I first read this last night, in bed, in a green introspective haze. The status and levelling games called my teenage years forcibly to mind. I would map out every social interaction ahead of time, and totally lose cohesion if the train of conversation run off any of the tracks I had consigned it to in my mind beforehand. I knew I was a nobody, which made me desperate to appear to be a somebody. That coexisted uneasily with a massive surfeit of empathy. It all made me extremely inconsistent and unreliable.
Now? Now I have accepted my status as a nobody, and my refusal to play the status game nonplusses people. I do play the levelling game, but it's far from a game to me. It is, in fact, the essence of communication. I will show you my vulnerabilities because they are true. Hiding those is akin to telling a lie, a great big whopper that will surely be found out in short order. Also, in telling you where I'm weak, I am inviting you to tell me where YOU are weak, which says a hell of a lot about you if you do. So I'll "play" that "game" very much explicitly, which goes against the rules. Many have found my approach refreshing, many exhausting, and many both at once.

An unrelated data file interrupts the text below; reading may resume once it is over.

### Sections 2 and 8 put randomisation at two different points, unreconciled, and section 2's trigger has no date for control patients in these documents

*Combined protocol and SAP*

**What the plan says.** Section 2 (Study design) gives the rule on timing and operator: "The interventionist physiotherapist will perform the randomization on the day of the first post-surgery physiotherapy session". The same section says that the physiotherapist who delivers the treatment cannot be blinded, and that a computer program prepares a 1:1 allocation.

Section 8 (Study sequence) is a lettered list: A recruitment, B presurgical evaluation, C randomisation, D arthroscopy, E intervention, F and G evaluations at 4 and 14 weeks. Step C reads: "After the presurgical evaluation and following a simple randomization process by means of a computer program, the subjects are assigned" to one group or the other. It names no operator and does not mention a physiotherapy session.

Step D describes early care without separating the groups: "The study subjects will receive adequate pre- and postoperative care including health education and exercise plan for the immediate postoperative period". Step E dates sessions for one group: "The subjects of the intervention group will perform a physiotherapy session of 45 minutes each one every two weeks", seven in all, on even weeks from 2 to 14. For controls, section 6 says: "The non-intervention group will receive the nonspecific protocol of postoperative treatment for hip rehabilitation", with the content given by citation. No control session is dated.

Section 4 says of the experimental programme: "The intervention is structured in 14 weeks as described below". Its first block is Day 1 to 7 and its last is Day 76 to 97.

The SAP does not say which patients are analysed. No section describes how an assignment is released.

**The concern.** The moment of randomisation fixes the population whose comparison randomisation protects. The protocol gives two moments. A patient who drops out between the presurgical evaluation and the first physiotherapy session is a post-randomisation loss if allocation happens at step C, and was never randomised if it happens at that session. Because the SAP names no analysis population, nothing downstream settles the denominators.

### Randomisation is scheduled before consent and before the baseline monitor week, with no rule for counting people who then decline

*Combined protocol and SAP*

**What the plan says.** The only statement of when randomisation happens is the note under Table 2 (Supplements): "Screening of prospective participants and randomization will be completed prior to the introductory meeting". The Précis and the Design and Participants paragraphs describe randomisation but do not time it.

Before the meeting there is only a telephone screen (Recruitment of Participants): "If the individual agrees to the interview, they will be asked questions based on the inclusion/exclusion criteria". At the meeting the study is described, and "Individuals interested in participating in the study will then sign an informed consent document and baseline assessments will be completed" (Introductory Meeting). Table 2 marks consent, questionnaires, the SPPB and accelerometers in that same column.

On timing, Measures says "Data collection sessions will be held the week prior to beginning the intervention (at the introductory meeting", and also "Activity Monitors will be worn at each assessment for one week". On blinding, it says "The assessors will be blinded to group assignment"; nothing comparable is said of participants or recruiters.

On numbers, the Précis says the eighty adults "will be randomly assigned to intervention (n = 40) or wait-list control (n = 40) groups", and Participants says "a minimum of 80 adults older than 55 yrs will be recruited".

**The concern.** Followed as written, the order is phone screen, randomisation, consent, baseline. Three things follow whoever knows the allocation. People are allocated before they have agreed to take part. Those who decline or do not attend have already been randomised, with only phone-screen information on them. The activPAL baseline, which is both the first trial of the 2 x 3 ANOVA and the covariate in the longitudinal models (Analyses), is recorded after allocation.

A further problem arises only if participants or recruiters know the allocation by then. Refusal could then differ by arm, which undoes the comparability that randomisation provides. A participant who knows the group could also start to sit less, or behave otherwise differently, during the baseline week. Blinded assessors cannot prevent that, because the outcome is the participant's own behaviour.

The thing is, although I am nobody, it does not lessen my importance. I Am A Big Deal. And so are You and so is She and so is They and so on and so on. I don't think a CEO is any more or less important than a janitor, and will treat both the same. Janitors love me. CEOs not so much. I maintain it's not because I treat CEOs poorly but because I refuse to treat custodians more poorly.
I also put no stock in "busy", which is maybe one reason I haven't accomplished a fuck of a lot in my life.
Collard talks about how we expect to be heard minus any insinuations we worked into our speech, while often hearing insinuations in the speech of others they may not have even intended. We are a storytelling species, after all. This is something that has bitten me more than once. It's also one way I have definitely improved.